Mompos: Restoring History

And here is my piece from Bogota’s City Paper on the underlying problems of trying to achieve anything in Mompos. Please read on and feel free to comment. The full text is found below.

As if poisoned and influenced by a bitterness and frustration ever present in Gabriel Garcia Marquez’ “The General in His Labyrinth’”, the little town of Mompós continues along its course twisting in a serpentine narrative of magic realism of everyday life on the banks of the Magdalena River. Ah yes, Mompós, my adopted hometown in Colombia, where I have invested time and funds over five years into creating our little enterprise of the Casa Amarilla Hotel.

Just the mention of the town’s name and my thoughts are molded into ones of nostalgia and hope for this place that has so much and yet so little to offer at the same time. Herein lays the attraction of this soporifically hot colonial backwater. For those wishing to be immersed in history, cumbia, architecture and nature, there may be no more authentic destination in Colombia. For others looking to strike out off the beaten track to do nothing more than to be immersed in an atmosphere of a forgotten Colombia, read a good book and enjoy an afternoon siesta, Mompós is at the top of the list once more.

Over the years, as my wife, her Momposino family and I have toiled in attracting both international and domestic tourism back to one of the key national heritage towns in Colombia, we have become purveyors of logistics, information and employment in one of the nation’s most overlooked and forgotten places. There is a cultural legacy here that needs to be protected through an increase in sustainable and socially inclusive tourism that directly benefits Mompós and the immediate impoverished towns. Our work has seemed at times akin to McDonalds setting up in Russia back in the 1980s and having to create a complete line of production from start to finish before being able to run the Hotel efficiently so non-existent was everything at the beginning.

Once details were announced that Mompós was at the fore of the Ministry of Culture’s plans and was to undergo a restoration, we were jubilant. But, this has come at a well-publicized price. Contrary to statements made in El Tiempo, at no point were the townspeople or Mompós’ businesses consulted on the proposed restorations. Perhaps we were all too swept up in the joyous furore that something finally was going to take place in our town.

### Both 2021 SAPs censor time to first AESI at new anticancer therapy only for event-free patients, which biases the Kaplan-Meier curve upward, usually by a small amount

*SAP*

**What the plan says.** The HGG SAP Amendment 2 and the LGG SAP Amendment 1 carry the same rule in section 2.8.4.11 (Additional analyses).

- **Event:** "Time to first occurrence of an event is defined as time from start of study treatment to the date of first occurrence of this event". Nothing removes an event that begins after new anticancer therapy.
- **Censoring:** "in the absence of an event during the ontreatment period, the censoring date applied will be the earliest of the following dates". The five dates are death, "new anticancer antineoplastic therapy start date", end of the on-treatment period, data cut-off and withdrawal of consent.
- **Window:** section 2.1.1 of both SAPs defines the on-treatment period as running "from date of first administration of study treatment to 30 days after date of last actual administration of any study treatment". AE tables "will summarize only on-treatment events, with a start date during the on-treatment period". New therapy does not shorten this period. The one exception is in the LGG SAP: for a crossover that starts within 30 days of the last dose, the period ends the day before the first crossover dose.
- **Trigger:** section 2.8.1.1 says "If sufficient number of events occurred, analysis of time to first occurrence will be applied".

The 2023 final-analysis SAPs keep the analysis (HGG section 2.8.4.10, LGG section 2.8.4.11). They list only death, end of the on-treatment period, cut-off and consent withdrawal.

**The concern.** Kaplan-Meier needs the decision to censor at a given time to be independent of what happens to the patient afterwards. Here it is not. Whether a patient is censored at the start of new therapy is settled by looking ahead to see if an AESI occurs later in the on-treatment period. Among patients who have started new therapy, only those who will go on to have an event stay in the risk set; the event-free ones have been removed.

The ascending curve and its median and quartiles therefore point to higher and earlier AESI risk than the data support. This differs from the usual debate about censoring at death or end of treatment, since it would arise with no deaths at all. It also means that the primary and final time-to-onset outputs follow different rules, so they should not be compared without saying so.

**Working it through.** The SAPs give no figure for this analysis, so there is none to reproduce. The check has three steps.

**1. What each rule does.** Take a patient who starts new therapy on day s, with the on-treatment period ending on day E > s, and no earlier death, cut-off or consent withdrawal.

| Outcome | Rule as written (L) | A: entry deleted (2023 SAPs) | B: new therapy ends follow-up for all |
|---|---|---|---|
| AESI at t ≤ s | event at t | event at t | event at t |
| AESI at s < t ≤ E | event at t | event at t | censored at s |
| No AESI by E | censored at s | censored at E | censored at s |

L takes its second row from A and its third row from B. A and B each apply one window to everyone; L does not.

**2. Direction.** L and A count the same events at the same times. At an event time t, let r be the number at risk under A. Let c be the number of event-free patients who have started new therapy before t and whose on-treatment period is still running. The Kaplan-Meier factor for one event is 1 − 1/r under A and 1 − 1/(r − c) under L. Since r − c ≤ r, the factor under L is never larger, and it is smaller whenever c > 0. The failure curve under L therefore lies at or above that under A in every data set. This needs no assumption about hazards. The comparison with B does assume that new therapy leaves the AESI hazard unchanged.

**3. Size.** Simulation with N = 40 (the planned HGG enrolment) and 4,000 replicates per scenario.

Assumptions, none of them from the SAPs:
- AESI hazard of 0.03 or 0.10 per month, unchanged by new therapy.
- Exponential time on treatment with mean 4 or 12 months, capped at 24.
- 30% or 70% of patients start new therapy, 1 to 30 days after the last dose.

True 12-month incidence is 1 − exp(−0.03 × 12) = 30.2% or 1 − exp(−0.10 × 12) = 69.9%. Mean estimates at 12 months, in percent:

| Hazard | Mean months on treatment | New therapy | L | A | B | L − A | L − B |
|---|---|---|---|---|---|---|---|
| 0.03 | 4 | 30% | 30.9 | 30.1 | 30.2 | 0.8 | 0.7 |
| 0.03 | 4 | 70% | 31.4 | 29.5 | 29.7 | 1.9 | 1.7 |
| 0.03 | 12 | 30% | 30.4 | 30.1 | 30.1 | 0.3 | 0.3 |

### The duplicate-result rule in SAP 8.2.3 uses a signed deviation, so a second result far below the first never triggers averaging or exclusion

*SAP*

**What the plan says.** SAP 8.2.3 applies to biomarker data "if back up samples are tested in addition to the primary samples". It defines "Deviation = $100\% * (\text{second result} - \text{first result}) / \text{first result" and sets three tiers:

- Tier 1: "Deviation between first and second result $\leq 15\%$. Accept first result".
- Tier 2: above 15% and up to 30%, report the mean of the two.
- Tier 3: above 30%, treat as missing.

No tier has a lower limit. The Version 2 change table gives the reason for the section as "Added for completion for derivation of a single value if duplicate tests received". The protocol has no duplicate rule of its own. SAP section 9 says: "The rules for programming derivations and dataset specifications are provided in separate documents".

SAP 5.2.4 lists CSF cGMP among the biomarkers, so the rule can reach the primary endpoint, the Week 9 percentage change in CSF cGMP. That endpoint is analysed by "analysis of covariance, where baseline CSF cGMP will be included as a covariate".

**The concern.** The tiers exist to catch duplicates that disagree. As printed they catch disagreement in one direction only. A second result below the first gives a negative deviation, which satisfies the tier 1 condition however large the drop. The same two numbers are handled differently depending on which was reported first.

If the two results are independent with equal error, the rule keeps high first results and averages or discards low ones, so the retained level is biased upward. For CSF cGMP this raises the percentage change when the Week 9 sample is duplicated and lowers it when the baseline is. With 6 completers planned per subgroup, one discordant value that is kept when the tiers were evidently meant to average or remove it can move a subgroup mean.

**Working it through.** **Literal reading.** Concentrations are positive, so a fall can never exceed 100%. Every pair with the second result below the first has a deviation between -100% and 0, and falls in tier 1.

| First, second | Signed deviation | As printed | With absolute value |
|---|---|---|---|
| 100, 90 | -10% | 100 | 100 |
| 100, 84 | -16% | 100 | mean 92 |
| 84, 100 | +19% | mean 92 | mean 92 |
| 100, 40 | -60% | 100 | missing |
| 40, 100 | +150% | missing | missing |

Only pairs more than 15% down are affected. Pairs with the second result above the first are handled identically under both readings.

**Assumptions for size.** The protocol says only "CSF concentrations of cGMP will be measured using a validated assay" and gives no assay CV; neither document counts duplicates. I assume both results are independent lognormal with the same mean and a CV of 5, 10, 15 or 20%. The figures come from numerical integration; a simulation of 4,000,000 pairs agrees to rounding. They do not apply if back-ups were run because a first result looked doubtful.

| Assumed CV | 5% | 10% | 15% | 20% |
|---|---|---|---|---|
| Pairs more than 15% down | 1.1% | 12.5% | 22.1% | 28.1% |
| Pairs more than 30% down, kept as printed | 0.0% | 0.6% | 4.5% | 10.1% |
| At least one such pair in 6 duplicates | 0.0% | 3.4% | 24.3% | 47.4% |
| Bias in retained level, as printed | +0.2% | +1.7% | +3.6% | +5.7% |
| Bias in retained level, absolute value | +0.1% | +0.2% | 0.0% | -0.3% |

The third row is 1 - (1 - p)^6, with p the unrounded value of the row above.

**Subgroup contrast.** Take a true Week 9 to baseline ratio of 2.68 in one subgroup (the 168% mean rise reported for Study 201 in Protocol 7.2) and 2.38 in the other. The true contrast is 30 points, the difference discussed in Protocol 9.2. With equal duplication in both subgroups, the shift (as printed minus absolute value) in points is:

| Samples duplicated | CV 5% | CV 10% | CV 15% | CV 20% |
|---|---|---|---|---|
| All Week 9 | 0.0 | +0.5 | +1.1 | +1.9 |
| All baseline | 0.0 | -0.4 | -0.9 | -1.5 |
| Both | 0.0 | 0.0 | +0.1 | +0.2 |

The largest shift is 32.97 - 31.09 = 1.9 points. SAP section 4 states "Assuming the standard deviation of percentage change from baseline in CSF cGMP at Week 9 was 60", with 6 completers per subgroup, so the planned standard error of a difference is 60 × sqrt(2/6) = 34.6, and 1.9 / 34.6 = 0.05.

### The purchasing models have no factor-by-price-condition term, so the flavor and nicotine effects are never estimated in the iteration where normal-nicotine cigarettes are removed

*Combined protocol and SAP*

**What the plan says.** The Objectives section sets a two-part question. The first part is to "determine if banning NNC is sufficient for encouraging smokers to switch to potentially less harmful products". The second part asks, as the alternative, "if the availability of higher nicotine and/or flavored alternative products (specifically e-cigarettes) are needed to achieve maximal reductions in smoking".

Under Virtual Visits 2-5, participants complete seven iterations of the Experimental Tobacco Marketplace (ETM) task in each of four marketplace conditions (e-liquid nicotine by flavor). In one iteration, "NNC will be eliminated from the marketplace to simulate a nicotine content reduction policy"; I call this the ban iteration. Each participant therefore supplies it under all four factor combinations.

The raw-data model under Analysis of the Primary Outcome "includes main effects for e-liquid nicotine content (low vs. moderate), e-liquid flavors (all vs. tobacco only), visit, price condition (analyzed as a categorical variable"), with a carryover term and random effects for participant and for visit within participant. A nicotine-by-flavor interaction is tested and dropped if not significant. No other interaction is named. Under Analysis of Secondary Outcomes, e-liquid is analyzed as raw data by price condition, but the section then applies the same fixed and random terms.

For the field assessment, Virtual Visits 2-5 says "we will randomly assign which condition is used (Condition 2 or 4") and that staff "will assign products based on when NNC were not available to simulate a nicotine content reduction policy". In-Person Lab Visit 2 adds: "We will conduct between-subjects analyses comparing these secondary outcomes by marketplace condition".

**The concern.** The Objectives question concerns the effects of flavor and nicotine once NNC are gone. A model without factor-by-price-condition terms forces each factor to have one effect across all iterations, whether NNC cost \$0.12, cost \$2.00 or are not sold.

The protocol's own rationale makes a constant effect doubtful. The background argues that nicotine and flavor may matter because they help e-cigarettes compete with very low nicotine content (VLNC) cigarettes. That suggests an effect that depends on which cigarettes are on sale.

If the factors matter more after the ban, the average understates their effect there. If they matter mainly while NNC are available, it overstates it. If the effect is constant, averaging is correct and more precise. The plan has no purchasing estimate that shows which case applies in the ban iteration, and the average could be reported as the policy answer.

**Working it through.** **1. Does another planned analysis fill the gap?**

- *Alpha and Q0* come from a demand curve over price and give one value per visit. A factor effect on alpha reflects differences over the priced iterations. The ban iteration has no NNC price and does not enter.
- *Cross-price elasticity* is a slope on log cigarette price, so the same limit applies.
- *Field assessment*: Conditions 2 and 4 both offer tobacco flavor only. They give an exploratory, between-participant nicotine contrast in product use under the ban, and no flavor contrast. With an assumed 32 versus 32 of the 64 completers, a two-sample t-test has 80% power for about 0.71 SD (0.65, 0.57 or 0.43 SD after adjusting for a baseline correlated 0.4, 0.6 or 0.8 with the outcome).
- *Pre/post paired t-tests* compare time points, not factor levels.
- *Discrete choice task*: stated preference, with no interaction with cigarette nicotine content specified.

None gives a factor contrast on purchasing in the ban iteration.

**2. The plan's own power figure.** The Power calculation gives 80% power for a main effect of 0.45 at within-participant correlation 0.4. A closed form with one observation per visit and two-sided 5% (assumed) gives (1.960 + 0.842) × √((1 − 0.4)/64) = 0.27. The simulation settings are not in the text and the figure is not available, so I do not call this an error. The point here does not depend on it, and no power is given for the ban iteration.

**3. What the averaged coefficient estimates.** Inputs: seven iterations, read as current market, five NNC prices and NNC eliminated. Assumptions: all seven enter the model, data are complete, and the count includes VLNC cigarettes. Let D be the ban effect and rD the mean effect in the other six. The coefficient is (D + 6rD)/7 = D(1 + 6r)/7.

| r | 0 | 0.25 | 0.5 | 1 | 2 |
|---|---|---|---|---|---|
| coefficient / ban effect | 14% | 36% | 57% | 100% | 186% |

Don’t get me wrong. I welcomed the restoration and will continue to praise public works being undertaken in Mompós. The town has remained in a willful abandon and state of decay for so long that it actually feels like the locals have no pride left in their home. Facades remain unpainted, children toss litter into the streets as their parents hurl black bin bags of household refuse into the river and the authorities turn a blind eye as colonial buildings are irreparably altered.

And how does this happen? Well, both sides are to blame. On the one hand it feels as if the government rushed headlong into an overdue and necessary obligation in Mompós without knowing how much work the project would ultimately entail. Now, they need to justify their vast expenses and the result is an intrusive metal structure in the Plaza de la Concepcion. And on the other hand, the feudalism still present in Mompós’ society – directly inherited from the colonial Spanish – perhaps led the local citizenry to believe that they couldn’t participate in any discussion on their town, and has permitted the works to continue to a point where they can no longer be reversed.

However there is a further and more profoundly disturbing element to the abandon of Mompós that I have noted and that is the lack of appreciation and understanding of their history by the younger generations in the town. People have been migrating to Mompós from nearby villages and regions since the Wars of Independence, either forcibly or by choice, and yet they are still left feeling as outsiders by Mompós’ high society. There is an intellectual snobbery that has left many with no knowledge of their past and that draws directly on the tortured and labyrinthine history of the region. The Ministry of Culture is right to intervene in Mompós, but they would have done well to have investigated this society first.

 

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